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Your perks are under tax net

The taxation of perquisites provided by an employer in addition to the salary, is fringe benefit tax, reports Sutirtho Patronobis.

india Updated: Dec 29, 2006 03:09 IST

What is fringe benefit tax?

The taxation of perquisites — or fringe benefits — provided by an employer to his employees, in addition to the cash salary or wages paid, is fringe benefit tax.
Any benefit or perk employees get as a result of their employment are to be taxed, but the amount is decided by the employer. This includes employee compensation other than the wages, tips, health insurance, life insurance and pension plans.

Fringe benefits as outlined in the Finance Bill mean any privilege, service, facility or amenity directly or indirectly provided by an employer to his employees  — including former employees — by reason of their employment. They also include reimbursements.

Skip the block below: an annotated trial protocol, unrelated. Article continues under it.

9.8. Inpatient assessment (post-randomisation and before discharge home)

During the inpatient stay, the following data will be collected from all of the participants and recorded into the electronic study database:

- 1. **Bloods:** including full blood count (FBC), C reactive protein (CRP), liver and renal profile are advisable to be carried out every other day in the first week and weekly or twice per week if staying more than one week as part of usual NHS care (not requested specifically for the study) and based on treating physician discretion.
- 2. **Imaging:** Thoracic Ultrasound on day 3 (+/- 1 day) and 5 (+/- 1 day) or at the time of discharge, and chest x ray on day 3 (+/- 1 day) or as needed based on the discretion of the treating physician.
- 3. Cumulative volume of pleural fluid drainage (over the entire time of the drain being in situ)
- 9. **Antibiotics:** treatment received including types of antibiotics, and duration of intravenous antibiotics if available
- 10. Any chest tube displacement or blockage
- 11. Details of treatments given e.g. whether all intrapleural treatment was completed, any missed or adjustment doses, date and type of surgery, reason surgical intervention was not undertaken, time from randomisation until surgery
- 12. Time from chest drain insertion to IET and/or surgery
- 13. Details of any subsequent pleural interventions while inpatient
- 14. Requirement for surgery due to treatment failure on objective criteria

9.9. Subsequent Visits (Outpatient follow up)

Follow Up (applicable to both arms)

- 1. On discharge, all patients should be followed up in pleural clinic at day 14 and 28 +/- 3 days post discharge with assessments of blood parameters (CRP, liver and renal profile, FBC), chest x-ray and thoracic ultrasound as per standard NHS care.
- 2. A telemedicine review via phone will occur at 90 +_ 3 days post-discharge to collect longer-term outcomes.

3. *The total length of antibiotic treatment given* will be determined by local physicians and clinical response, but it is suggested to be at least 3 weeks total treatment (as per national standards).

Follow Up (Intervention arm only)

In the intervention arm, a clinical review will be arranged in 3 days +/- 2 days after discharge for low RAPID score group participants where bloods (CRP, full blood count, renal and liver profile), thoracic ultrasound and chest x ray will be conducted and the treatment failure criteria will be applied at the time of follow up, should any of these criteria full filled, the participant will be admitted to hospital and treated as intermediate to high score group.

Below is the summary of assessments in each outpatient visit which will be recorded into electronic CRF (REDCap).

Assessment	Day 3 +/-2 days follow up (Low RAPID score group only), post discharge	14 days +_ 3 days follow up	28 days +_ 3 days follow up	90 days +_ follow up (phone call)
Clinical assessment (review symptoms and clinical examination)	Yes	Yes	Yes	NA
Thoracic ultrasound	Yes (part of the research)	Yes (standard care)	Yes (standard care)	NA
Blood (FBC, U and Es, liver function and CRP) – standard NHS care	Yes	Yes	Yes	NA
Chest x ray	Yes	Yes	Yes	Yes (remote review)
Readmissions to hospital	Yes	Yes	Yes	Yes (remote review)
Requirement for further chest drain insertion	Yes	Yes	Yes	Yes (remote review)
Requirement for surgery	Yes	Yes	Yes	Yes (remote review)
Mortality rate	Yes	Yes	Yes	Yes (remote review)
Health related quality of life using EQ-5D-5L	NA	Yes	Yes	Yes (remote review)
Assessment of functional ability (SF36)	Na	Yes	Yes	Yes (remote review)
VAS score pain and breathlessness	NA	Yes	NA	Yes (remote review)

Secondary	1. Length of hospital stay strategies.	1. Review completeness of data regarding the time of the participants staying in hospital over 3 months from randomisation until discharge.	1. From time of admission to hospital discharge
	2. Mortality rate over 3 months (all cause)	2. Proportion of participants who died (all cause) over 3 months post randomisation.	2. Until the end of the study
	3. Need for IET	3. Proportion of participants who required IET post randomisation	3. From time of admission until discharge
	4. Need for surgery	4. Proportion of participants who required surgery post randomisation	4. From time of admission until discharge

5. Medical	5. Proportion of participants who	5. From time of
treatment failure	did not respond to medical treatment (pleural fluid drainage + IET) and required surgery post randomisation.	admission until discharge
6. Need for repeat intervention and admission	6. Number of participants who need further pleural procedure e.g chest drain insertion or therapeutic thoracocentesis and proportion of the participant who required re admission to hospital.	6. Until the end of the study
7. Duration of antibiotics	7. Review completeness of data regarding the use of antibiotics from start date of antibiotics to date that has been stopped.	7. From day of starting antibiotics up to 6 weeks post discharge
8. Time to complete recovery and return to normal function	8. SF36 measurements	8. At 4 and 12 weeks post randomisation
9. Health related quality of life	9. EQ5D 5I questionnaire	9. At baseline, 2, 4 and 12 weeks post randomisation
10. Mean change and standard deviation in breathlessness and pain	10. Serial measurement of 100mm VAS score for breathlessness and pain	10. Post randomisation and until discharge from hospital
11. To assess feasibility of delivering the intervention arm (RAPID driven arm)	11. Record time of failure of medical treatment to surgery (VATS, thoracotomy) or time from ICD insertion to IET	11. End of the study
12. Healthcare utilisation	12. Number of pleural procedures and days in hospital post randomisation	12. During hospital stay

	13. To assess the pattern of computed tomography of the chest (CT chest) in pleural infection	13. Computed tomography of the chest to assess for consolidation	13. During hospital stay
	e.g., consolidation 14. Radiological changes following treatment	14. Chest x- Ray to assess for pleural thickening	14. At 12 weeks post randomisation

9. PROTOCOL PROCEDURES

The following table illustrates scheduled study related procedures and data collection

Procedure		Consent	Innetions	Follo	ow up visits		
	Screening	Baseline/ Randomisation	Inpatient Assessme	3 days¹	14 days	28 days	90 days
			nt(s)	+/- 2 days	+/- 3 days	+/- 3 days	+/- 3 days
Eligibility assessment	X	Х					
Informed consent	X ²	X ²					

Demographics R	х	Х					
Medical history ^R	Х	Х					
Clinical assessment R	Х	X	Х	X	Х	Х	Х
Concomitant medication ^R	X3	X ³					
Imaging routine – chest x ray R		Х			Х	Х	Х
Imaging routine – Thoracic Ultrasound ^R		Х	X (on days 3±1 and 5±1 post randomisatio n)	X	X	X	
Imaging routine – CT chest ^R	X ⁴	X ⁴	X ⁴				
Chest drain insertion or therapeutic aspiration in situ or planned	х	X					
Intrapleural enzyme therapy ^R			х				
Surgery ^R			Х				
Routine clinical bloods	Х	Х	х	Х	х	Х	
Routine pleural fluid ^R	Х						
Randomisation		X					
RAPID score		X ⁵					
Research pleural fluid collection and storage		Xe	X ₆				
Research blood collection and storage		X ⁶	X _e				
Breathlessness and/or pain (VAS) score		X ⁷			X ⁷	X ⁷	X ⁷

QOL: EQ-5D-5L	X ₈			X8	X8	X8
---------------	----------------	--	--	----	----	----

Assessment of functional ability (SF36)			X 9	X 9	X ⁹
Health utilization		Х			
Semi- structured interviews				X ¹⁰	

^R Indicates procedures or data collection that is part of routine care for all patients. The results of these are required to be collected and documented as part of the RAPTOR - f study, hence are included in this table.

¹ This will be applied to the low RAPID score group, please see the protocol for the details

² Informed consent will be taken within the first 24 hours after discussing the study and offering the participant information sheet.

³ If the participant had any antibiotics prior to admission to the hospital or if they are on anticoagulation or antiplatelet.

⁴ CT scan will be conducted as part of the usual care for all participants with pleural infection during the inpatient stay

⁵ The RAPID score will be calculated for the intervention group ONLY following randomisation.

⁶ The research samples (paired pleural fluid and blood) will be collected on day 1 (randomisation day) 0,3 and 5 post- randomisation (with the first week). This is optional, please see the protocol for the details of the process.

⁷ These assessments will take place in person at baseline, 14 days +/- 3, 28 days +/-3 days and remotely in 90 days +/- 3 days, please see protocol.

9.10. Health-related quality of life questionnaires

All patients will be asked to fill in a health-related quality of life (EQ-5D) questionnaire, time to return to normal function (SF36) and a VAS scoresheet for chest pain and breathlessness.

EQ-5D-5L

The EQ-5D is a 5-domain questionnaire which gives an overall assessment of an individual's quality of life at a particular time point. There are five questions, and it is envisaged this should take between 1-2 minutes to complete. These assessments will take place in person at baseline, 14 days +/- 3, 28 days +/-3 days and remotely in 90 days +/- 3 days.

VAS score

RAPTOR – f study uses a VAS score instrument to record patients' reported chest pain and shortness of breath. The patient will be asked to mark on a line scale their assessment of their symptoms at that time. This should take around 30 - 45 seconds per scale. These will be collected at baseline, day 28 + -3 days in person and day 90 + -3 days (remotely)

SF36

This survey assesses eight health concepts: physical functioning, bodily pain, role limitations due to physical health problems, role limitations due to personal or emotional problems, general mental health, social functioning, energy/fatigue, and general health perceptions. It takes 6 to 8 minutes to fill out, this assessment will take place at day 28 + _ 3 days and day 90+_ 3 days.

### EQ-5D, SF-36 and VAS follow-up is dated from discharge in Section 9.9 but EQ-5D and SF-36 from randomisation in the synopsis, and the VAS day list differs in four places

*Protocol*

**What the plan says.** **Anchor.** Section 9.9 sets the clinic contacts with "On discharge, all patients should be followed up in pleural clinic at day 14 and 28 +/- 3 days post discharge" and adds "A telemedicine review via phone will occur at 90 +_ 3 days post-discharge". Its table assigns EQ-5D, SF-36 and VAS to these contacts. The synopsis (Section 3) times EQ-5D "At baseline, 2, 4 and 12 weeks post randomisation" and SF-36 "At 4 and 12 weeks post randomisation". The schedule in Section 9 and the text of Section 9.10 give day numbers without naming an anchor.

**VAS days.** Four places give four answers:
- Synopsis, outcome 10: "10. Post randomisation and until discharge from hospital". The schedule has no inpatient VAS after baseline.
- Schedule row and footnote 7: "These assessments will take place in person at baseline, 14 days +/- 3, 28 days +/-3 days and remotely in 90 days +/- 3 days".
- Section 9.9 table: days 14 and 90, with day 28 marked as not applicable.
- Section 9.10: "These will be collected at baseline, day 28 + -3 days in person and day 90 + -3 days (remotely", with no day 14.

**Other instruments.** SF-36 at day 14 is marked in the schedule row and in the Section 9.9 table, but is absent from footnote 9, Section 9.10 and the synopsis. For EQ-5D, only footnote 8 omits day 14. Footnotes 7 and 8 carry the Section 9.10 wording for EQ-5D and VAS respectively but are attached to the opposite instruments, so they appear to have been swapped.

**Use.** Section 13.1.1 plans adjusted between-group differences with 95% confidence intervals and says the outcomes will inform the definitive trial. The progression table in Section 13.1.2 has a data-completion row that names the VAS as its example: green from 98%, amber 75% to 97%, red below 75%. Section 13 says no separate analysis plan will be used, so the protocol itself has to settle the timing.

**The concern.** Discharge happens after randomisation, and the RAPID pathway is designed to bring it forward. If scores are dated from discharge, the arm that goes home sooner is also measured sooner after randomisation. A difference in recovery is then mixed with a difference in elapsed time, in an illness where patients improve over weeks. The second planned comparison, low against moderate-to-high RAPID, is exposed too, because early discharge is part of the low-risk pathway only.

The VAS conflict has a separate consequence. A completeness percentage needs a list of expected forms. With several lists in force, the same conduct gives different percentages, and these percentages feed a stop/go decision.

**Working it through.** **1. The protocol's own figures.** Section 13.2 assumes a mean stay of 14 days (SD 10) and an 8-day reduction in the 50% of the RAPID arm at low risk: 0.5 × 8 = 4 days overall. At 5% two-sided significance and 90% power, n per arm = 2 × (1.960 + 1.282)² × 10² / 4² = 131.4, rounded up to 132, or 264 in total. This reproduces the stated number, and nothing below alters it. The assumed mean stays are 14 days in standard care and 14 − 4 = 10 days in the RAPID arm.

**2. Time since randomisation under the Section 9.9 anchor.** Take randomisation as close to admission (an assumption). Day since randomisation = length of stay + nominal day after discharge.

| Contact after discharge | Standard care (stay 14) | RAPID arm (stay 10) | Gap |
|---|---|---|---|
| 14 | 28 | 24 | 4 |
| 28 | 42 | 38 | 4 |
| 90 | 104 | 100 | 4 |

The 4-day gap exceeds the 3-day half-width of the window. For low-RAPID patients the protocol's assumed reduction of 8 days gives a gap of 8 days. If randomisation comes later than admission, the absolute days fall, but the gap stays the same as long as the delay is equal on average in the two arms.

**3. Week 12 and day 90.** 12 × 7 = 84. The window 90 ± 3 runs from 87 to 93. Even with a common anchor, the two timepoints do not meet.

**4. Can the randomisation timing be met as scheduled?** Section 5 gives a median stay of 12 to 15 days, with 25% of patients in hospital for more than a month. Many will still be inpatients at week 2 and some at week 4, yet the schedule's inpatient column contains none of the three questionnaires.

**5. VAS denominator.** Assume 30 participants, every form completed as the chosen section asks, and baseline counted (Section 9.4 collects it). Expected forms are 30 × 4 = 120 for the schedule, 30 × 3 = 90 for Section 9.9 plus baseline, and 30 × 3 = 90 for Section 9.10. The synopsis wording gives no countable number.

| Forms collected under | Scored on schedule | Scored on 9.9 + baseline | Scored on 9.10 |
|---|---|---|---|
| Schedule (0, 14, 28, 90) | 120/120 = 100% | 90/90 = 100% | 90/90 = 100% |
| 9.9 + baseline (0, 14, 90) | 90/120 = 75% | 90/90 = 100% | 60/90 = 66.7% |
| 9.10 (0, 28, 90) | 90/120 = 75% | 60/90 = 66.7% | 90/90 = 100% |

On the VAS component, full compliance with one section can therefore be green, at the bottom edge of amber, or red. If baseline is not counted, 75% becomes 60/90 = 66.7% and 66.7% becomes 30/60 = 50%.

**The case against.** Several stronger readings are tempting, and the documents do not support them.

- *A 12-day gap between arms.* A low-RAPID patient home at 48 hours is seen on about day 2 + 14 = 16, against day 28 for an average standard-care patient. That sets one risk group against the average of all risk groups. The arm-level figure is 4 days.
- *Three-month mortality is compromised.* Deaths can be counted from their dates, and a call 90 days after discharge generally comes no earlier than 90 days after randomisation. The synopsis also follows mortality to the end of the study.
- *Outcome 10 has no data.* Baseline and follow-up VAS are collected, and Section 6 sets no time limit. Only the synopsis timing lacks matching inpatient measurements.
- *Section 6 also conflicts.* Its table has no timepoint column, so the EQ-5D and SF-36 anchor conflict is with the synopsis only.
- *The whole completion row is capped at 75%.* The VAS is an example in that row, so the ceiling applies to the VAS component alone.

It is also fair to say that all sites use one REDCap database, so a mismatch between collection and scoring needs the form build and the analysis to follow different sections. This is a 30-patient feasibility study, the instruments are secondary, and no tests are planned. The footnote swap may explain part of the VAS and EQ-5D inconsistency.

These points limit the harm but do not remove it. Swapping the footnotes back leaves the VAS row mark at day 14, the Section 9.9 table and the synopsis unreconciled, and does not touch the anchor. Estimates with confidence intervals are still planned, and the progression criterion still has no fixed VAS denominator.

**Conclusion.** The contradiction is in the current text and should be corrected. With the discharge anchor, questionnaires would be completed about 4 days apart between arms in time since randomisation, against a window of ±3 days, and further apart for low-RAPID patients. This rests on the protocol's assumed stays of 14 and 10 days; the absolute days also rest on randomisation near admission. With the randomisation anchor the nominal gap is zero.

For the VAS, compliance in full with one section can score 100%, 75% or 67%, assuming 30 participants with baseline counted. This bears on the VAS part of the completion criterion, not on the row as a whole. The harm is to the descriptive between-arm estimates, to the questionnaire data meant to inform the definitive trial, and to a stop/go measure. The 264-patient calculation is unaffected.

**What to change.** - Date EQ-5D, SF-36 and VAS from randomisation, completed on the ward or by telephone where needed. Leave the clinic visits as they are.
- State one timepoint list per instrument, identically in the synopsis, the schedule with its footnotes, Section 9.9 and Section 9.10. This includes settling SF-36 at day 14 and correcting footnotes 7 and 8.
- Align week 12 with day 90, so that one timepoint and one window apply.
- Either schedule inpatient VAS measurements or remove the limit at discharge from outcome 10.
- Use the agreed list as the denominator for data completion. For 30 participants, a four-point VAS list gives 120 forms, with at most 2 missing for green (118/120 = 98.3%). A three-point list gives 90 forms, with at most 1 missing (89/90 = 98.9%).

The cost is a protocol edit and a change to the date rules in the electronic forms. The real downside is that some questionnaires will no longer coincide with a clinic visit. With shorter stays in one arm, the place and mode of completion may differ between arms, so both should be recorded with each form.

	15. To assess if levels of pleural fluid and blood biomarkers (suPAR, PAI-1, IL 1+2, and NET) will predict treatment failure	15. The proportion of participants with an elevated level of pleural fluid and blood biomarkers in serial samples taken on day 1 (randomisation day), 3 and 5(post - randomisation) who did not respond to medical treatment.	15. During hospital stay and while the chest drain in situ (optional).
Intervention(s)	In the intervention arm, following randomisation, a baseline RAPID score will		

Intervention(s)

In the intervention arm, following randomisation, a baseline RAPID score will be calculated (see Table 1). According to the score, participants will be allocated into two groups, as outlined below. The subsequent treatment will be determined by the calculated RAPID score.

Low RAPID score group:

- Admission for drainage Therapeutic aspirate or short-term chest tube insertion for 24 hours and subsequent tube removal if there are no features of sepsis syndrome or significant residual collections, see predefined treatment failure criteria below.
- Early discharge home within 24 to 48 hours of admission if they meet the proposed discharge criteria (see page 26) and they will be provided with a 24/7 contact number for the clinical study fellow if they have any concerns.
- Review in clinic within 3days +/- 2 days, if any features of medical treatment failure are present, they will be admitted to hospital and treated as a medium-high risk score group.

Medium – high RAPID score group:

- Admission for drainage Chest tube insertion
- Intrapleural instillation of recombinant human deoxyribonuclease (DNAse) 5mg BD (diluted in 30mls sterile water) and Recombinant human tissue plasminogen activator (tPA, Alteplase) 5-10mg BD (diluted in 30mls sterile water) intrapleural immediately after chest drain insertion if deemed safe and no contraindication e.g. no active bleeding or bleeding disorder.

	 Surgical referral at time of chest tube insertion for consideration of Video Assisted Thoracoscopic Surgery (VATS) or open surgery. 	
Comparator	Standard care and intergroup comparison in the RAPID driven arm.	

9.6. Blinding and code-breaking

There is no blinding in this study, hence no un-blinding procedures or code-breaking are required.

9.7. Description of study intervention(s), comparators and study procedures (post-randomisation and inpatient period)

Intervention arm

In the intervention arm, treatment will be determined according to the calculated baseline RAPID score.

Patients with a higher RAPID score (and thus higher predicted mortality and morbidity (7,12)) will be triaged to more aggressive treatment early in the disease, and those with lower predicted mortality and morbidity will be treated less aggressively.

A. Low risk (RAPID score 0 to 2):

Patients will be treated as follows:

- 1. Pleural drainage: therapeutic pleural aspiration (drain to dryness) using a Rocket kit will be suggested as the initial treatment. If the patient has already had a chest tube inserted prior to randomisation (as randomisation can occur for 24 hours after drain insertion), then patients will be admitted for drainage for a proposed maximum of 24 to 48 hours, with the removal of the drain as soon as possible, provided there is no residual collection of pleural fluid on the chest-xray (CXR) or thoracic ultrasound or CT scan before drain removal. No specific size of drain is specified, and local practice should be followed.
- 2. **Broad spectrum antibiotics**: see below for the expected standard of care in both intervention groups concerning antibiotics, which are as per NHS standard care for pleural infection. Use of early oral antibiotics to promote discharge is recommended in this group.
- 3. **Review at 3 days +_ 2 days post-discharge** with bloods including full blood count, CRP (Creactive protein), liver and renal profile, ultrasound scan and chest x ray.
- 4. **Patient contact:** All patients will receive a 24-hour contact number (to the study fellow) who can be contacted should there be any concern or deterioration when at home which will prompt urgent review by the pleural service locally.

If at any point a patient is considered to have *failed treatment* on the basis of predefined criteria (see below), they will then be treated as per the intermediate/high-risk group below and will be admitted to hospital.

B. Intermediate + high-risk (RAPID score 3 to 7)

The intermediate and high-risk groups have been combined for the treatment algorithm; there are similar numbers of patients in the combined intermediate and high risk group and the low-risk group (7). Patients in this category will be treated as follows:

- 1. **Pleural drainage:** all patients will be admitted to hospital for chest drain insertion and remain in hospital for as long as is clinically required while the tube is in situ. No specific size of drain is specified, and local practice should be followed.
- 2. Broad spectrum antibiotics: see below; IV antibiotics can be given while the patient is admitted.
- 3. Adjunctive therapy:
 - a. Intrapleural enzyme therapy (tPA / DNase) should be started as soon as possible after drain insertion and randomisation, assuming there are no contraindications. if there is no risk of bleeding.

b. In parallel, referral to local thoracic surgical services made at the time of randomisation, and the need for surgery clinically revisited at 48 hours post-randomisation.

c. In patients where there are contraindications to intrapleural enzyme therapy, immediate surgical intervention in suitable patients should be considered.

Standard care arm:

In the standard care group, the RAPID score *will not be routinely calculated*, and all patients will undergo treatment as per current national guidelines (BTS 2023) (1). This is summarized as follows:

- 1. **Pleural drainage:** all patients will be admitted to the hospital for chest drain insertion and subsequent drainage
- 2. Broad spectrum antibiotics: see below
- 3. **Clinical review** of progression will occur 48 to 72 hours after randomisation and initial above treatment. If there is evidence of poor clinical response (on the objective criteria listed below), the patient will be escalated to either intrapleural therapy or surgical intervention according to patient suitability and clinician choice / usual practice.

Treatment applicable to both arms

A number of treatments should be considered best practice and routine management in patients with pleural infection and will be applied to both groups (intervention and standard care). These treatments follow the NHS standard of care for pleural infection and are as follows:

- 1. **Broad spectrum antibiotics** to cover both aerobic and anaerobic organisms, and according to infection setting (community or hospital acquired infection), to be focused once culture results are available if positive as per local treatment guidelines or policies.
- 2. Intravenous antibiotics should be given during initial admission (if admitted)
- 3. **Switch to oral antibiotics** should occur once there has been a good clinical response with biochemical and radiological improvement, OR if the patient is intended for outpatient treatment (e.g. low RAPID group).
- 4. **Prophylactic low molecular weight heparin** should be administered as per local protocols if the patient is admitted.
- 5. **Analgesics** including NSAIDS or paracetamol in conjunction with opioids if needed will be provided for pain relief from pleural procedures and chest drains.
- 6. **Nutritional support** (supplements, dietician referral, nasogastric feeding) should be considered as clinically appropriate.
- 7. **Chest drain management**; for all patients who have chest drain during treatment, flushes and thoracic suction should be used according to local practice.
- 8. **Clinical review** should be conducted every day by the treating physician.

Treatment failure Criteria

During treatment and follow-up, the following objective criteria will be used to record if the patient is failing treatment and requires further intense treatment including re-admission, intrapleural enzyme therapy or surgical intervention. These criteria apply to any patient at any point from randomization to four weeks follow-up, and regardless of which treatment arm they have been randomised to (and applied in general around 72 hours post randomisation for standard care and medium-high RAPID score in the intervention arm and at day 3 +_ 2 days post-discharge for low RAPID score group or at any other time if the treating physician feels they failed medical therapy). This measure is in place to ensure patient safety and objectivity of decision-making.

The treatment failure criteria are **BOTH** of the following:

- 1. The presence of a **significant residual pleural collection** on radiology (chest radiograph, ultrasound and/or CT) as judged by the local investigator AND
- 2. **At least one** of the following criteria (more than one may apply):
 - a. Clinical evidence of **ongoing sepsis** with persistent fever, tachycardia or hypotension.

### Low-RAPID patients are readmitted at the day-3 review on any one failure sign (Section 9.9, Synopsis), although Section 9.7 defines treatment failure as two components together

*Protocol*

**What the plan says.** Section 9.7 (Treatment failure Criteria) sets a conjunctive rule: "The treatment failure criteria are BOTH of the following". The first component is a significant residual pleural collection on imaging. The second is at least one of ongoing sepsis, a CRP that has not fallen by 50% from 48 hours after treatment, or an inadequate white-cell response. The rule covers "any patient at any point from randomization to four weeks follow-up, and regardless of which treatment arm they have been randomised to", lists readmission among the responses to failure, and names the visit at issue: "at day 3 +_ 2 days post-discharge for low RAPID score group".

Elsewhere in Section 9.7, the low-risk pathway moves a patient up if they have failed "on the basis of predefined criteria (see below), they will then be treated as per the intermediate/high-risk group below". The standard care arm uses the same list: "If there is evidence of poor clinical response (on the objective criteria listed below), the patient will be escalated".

Which fringe benefits are taxed?

As per the Finance Bill, fringe benefits shall be deemed to have been provided if the employer has incurred any expense or made any payment for entertainment, festival celebrations, gifts, use of club facilities, provision of hospitality of every kind to any person whether by way of food and beverage or in any other manner — excluding food or beverages provided to the employees in the office or factory, maintenance of guest house, conference, employee welfare, use of health club, sports and similar facilities, sales promotion — including publicity, conveyance, tour and travel, foreign travel expenses, hotel boarding and lodging, repair, running and maintenance of motor cars and consumption of fuel other than industrial fuel.

Who pays the tax?

Fringe benefit tax is payable by an employer who is either an individual or a Hindu undivided family engaged in a business or profession; a company; a firm; an association of persons or a body of individuals; a local authority; a sole trader, or an artificial juridical person.

The tax is payable in respect of the value of fringe benefits provided or deemed to have been provided by an employer to his employees during the previous year.

The value of fringe benefits so calculated is subject to additional income tax in respect of fringe benefits at the rate of 30 per cent, as provided in the Finance Bill.

The fringe benefit tax is payable by the employer even where he is not liable to pay income tax on his total income computed in accordance with the other provisions of this Act.